Coping with a lack of data and data sharing

Many authorities mentioned a lack of information and data as potentially hampering their ability to tackle poverty in their area. Data was often described as difficult to gather, or having a considerable time-lag which, given the fast pace of the reform programme, made responding difficult.

In response to a lack of information about services, mapping projects were often proposed as one solution to both identify services and service gaps.

In response to a lack of data about needs, food banks and grass roots organisations were described as potential sources of on-the-ground data.

Stockport’s use of foodbank data

In Stockport at the Child Poverty Strategy Group we look at a quarterly report from the Stockport Foodbank. This has enabled us over the last 12 months since its inception to look at the volumes of families who have received food and most importantly the reasons why.

Foodbanks that have been set up under the Trussell Trust can give easily the following information:

  • who has made the referral;
  • which wards of the borough the people live in;
  • reason for need, this includes data on benefit delays, low income, debt and refusal of crisis loans;
  • age range;
  • family size, this includes singles, families, single parents and couple data.

By regularly assessing these, we have seen the increase in numbers quarter on quarter. It also gives us some examples and case studies of the people that my advice staff refer.   

With thanks to Sue Baker, Stockport Council

The Broughton Trust, an example of grass roots organisations and data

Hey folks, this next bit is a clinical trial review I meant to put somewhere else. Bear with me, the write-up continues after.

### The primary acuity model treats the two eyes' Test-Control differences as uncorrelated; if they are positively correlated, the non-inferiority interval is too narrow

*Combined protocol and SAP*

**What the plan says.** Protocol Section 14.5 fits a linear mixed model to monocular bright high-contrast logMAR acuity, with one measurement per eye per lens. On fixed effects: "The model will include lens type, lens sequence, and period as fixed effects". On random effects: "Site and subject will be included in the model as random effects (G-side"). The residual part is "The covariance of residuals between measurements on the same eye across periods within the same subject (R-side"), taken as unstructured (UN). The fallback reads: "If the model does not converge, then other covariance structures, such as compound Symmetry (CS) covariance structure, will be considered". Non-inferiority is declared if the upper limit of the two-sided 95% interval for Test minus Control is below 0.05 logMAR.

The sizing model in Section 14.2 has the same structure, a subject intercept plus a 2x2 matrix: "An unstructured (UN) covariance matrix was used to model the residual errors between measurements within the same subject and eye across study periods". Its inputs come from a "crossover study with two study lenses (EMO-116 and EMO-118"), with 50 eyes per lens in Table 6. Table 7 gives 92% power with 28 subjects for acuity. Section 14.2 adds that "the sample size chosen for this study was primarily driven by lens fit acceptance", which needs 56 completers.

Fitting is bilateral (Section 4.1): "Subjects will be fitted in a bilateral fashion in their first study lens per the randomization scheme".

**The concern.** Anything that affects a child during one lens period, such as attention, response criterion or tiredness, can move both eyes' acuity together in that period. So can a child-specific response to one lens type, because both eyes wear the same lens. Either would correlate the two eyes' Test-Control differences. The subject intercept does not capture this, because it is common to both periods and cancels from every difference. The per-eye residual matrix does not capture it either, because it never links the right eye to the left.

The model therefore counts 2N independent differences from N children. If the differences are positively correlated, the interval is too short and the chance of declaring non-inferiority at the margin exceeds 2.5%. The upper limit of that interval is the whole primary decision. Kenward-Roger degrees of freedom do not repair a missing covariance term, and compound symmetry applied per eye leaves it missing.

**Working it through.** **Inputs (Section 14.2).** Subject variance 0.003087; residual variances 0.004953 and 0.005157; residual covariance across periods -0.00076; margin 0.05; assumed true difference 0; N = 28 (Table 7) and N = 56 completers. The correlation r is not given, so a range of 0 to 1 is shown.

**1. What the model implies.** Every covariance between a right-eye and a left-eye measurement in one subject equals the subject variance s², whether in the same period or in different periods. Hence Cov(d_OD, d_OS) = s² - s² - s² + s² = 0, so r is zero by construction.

Part of our remit as support workers (at the Broughton Trust) is to provide information, advice and guidance and recently we have had many of our service users approaching us for help with benefit changes, during this process a large number of individuals spoke to us in details about the effects of the changes to their day to day lives. Many are suffering from anxiety and are fearful of how the changes will affect them this is leading to health problems and depression.

We at The Broughton Trust, started to record what our clients were telling us as and when the changes to their benefits started to take effect. We also noted their increasing fears as they believe it is going to put them in a more disadvantaged place and they already think they’re in a bad place as it is…’

They have case studies they can share, but importantly for other organisations, have some data about who is being affected and why. For example, ‘we have also dealt with ESOL learners being sanctioned on JSA as they don’t have great understanding of the action they must do for the job search’.

We also run a food bank where we record why and when a person has had to use it.

With thanks to Tina Tudor from the Broughton Trust